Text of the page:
Pre-pandemic, people generally agreed that there were three types of digital nomads, based on how they earn income. But new research, focused on American workers, conducted by anthropologist Dave Cook and recently published a study in the World Leisure Journal, suggests that there are now five categories of digital nomads.

But is “how they earn” really the most useful way to characterize digital nomads? What about “how they travel”? We think these two elements must be brought together before we can have a truly comprehensive paradigm for discussing the digital nomad lifestyle.

Below we will go through the new digital nomad income categories proposed by Cook, and then suggest some digital nomad categories that should also be considered. Once you have finished reading, let us know what you think about this proposed categorization system.

See the original paper: What is a digital nomad?


Digital Nomad Income Categories

Cook’s model is an update to how digital nomads saw themselves before the pandemic, which is summarized by the graph below.



Freelance Digital Nomads

Freelance digital nomads used to be what most people imagined when they thought of digital nomads. They are people who work for themselves in jobs that don’t require them to be in a specific location, such as programmers, writers, and designers. They might even be people in professions that require them to travel extensively, such as photographers and travel bloggers or vloggers.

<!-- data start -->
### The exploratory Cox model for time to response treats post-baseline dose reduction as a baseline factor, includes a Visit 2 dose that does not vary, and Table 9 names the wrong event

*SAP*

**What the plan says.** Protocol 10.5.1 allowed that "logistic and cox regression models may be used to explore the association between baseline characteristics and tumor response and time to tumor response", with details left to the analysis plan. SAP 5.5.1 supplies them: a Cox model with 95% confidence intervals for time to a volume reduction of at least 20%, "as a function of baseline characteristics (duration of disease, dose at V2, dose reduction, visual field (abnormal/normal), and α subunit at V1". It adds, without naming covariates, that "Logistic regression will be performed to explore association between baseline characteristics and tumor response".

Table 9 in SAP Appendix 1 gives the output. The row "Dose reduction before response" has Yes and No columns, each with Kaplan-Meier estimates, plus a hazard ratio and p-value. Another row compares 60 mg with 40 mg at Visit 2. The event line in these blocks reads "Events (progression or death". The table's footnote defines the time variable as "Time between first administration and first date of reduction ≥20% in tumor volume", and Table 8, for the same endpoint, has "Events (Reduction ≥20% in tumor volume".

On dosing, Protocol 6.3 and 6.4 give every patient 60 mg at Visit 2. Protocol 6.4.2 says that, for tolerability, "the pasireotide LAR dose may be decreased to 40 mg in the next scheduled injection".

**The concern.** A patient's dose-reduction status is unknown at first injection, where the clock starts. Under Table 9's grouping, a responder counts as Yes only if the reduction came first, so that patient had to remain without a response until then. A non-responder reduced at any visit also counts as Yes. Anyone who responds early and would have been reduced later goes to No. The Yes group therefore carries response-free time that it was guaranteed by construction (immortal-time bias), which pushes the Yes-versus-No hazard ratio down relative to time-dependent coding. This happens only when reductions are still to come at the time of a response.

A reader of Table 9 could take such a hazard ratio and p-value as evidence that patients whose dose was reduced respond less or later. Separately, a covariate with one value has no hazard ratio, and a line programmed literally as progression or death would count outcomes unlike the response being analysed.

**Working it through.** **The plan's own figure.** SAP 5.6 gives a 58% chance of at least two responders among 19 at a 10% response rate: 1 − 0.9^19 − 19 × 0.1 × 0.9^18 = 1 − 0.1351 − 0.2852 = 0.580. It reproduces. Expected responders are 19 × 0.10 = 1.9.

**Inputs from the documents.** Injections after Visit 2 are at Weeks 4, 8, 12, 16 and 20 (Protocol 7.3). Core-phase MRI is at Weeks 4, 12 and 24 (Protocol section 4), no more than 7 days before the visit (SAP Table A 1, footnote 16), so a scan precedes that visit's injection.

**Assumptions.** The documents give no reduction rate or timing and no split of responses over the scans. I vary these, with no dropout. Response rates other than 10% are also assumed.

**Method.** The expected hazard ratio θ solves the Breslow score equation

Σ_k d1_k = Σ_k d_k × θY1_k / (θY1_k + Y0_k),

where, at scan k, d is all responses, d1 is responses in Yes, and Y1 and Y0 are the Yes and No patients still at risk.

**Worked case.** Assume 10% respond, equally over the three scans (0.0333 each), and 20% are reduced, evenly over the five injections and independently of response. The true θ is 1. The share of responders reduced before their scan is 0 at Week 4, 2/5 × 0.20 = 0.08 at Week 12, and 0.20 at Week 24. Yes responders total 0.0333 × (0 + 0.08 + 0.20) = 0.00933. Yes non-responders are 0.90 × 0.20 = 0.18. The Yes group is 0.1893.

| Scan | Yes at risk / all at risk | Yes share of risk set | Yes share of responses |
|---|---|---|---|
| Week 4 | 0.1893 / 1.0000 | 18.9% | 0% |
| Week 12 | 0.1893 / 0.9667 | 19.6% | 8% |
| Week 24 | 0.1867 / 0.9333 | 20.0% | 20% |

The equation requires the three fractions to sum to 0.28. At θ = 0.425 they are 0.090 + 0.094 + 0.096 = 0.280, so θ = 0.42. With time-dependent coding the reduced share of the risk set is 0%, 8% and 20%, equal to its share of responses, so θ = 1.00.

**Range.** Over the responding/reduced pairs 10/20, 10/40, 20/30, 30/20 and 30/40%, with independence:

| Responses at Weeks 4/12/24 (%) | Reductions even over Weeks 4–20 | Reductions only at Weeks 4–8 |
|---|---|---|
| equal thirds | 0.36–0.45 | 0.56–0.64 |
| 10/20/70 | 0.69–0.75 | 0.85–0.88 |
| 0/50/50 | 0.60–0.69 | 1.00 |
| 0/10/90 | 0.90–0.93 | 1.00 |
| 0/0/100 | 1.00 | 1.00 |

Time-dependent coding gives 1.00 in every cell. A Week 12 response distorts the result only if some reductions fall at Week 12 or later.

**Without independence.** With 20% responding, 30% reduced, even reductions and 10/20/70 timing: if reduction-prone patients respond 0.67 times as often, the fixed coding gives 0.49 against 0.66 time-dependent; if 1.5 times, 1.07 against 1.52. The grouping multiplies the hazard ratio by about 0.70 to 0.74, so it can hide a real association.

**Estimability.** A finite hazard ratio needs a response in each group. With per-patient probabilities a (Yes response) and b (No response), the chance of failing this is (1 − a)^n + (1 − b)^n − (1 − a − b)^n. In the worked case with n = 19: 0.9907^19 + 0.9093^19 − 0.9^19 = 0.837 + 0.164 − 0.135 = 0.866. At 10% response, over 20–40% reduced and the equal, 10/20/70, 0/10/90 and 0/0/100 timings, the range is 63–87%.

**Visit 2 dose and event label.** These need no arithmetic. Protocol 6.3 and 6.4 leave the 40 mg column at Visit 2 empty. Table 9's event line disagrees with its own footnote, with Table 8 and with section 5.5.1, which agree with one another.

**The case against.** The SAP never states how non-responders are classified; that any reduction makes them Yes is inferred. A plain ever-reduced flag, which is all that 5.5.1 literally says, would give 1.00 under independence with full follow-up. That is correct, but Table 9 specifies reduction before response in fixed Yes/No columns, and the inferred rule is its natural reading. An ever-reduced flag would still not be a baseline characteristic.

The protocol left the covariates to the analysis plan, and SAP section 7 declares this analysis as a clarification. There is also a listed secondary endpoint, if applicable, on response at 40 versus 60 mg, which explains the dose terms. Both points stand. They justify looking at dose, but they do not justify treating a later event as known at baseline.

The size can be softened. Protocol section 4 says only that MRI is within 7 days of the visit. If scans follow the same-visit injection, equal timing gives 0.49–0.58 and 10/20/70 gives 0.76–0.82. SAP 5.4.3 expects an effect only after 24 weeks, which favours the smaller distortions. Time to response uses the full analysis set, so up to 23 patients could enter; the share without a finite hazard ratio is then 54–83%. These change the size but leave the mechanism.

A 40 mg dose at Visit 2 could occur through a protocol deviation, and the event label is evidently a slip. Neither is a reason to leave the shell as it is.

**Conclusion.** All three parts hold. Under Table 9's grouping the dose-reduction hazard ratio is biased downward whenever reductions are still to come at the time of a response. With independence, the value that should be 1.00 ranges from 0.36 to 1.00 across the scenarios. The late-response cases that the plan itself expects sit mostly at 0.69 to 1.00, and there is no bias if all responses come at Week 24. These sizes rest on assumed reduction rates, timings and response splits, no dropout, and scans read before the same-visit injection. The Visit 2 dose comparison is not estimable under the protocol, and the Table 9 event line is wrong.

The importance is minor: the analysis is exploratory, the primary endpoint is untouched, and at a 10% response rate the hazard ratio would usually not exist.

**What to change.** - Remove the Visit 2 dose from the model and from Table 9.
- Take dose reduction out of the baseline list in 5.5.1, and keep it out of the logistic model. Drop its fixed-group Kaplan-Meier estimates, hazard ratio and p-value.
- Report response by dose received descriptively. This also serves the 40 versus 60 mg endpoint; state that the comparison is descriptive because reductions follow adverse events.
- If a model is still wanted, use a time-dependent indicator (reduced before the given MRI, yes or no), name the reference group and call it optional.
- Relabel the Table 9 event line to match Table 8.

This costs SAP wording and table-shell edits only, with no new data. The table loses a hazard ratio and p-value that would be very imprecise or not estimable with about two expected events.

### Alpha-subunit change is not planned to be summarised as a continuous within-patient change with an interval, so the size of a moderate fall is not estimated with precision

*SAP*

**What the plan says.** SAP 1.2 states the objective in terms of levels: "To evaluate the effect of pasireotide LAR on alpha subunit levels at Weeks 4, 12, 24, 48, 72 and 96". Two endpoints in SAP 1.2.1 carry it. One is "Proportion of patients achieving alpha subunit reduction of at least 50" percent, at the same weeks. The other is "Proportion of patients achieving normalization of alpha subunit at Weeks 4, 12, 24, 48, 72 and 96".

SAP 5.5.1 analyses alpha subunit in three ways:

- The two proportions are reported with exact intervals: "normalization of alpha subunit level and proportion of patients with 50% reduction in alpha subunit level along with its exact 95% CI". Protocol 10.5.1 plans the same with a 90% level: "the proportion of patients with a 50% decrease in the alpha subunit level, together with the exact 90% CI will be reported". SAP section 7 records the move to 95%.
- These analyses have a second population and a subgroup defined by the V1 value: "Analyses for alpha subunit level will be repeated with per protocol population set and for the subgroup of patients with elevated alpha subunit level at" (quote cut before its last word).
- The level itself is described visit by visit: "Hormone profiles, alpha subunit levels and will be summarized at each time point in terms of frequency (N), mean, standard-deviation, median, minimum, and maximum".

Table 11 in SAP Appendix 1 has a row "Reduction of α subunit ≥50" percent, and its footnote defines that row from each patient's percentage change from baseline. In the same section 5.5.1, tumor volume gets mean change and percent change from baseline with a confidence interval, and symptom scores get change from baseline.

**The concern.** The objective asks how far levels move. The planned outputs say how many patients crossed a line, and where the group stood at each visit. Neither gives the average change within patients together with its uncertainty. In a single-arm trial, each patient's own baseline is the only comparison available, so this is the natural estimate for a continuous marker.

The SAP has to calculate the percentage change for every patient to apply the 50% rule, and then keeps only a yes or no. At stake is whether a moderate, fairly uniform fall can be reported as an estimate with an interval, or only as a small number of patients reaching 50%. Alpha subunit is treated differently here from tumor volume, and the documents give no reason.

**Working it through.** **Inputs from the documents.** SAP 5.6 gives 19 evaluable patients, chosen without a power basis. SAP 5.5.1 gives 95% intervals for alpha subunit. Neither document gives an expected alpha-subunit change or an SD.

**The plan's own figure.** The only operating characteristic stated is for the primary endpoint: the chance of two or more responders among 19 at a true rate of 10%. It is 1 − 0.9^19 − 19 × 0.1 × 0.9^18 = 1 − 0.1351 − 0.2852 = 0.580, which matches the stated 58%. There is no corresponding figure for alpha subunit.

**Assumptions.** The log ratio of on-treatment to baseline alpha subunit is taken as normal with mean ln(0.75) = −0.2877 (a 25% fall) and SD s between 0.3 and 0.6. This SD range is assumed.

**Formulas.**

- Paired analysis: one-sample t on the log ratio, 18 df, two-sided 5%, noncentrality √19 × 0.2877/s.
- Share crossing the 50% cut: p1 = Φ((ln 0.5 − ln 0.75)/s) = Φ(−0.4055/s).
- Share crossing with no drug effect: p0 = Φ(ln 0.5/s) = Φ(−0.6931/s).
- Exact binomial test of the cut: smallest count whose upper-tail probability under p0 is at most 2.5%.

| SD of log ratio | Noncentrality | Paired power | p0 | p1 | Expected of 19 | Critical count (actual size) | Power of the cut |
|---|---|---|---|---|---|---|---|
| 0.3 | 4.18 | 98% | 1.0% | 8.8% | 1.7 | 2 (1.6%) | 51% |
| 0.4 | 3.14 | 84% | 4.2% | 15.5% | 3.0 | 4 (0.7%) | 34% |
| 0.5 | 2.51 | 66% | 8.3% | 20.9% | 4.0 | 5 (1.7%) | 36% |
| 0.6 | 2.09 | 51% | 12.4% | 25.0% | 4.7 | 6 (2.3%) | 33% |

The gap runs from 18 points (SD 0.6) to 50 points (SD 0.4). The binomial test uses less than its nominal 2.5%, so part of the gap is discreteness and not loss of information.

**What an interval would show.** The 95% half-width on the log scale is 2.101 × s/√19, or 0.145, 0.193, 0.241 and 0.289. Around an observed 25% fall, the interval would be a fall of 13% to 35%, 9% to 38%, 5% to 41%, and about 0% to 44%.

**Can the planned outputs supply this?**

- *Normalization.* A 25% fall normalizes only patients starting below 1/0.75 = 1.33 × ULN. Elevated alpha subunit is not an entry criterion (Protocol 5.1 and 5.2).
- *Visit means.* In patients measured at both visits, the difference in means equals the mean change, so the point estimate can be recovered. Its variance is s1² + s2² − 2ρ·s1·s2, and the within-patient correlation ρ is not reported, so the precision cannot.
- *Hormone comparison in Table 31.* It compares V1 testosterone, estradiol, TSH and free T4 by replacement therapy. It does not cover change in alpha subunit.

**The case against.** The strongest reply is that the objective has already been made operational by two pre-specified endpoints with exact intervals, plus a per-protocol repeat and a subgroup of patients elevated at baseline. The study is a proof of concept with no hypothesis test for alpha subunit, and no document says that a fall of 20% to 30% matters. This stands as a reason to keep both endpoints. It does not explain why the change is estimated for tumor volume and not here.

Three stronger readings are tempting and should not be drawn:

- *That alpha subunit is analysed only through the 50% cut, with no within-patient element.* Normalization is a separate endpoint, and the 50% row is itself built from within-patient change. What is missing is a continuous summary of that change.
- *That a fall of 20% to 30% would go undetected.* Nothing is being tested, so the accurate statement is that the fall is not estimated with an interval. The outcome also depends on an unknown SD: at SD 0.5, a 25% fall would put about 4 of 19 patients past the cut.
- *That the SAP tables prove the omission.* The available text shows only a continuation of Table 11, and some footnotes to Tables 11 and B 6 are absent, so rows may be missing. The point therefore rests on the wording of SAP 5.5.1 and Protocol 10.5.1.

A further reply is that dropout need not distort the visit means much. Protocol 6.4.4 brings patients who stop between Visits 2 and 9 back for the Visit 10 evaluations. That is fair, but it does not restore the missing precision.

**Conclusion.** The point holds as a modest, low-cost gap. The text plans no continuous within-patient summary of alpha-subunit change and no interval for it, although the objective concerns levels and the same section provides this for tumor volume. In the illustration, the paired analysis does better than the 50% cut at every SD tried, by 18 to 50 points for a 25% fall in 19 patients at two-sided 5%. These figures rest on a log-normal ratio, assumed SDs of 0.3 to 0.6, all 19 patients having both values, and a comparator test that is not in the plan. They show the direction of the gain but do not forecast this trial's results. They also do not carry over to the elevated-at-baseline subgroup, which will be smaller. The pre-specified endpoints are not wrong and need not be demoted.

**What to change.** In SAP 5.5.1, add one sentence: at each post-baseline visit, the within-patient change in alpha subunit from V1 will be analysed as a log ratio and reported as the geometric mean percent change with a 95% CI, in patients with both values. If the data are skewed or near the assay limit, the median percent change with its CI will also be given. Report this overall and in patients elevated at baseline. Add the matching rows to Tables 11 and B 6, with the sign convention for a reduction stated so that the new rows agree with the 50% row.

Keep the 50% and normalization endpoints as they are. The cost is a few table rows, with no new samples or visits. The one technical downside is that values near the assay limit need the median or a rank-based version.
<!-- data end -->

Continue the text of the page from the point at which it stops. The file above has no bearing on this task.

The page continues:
Digital Nomad Business Owners

This category of digital nomads used to be called Entrepreneurs but Cook prefers business owners as it is not always easy to draw clean lines between freelancers, solopreneurs, business owners, and entrepreneurs. 

What sets Digital Nomad Business Owners apart for Cook is that they probably employ people themselves, probably including some of our Freelance Digital Nomads, and have to deal with issues such as business infrastructure and product inventory. This usually, but not always, requires the maintenance of a “home base” for the business.


Salaried Digital Nomads

Salaried Digital Nomads are basically remote workers that are employed by a specific company, but they are location independent and choose to travel while working. The number of Salaried Digital Nomads in the United States is estimated to have increased by 42% between 2020 and 2022.

While an increasing number of companies are enabling their employees to work remotely post-pandemic, managing anywhere workers that could be located anywhere in the world is a huge challenge that Human Resources departments are yet to resolve.